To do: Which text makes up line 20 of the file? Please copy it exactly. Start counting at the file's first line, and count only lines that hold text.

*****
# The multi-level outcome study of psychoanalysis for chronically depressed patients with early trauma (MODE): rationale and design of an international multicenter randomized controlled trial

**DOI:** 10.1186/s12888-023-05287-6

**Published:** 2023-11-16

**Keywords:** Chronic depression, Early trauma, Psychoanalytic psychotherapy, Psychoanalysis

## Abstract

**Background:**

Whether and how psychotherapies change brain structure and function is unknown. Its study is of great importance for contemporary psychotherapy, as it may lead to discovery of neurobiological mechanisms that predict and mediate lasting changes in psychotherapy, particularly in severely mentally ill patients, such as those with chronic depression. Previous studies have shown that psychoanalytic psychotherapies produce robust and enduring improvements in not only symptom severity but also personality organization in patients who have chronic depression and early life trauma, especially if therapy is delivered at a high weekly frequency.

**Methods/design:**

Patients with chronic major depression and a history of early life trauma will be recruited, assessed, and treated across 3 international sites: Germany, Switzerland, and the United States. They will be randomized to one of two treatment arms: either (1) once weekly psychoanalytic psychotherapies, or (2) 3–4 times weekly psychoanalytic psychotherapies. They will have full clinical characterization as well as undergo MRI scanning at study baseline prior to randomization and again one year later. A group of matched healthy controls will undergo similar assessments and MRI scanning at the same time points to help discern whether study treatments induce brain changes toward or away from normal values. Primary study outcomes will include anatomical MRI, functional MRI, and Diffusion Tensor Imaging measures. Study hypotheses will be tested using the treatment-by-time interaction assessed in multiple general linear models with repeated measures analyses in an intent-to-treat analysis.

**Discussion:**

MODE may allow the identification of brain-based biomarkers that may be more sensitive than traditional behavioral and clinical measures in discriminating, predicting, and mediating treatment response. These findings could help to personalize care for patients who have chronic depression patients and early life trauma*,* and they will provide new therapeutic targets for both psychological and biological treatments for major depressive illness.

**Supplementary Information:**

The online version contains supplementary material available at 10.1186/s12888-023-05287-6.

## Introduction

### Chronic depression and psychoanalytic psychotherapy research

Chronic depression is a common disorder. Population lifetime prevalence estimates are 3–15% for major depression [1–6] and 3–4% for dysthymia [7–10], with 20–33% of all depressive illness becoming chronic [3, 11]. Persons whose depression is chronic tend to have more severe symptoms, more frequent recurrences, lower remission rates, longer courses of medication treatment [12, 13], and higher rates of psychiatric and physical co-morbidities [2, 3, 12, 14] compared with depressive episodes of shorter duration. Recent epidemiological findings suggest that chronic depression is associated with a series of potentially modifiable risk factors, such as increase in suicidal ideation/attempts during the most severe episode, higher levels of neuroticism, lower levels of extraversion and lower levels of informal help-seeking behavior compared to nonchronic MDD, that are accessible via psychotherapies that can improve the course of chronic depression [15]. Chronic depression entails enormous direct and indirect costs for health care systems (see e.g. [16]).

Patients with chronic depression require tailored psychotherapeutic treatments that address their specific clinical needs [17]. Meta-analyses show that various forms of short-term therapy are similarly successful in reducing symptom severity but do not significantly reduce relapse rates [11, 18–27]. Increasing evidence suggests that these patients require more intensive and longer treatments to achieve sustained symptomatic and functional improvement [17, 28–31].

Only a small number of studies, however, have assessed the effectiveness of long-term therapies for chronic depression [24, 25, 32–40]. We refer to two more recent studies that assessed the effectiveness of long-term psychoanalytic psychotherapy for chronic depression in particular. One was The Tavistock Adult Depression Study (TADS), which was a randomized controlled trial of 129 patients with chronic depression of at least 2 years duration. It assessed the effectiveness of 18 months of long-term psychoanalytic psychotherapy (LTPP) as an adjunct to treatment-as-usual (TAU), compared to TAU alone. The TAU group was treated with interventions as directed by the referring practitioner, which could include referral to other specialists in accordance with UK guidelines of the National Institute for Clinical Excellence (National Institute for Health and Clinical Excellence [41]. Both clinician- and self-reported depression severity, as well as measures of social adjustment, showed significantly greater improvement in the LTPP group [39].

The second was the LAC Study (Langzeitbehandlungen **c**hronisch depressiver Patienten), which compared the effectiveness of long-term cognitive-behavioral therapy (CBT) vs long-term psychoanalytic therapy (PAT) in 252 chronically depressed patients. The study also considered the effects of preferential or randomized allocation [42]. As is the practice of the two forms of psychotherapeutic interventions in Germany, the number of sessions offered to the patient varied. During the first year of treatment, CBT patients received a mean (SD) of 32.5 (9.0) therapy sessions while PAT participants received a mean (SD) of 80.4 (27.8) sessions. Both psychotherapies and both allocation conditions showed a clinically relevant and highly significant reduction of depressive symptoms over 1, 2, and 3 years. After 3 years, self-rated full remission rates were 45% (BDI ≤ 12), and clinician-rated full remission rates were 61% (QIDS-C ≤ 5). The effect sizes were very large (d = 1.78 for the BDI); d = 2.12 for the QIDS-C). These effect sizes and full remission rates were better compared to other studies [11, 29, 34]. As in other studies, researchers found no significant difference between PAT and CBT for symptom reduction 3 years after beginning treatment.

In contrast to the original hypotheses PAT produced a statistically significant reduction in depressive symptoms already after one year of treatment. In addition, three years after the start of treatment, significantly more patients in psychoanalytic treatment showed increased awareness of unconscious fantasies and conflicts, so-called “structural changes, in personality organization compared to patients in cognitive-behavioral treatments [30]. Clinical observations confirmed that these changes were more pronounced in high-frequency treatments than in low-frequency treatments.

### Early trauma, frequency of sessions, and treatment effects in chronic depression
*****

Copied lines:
In contrast to the original hypotheses PAT produced a statistically significant reduction in depressive symptoms already after one year of treatment. In addition, three years after the start of treatment, significantly more patients in psychoanalytic treatment showed increased awareness of unconscious fantasies and conflicts, so-called “structural changes, in personality organization compared to patients in cognitive-behavioral treatments [30]. Clinical observations confirmed that these changes were more pronounced in high-frequency treatments than in low-frequency treatments.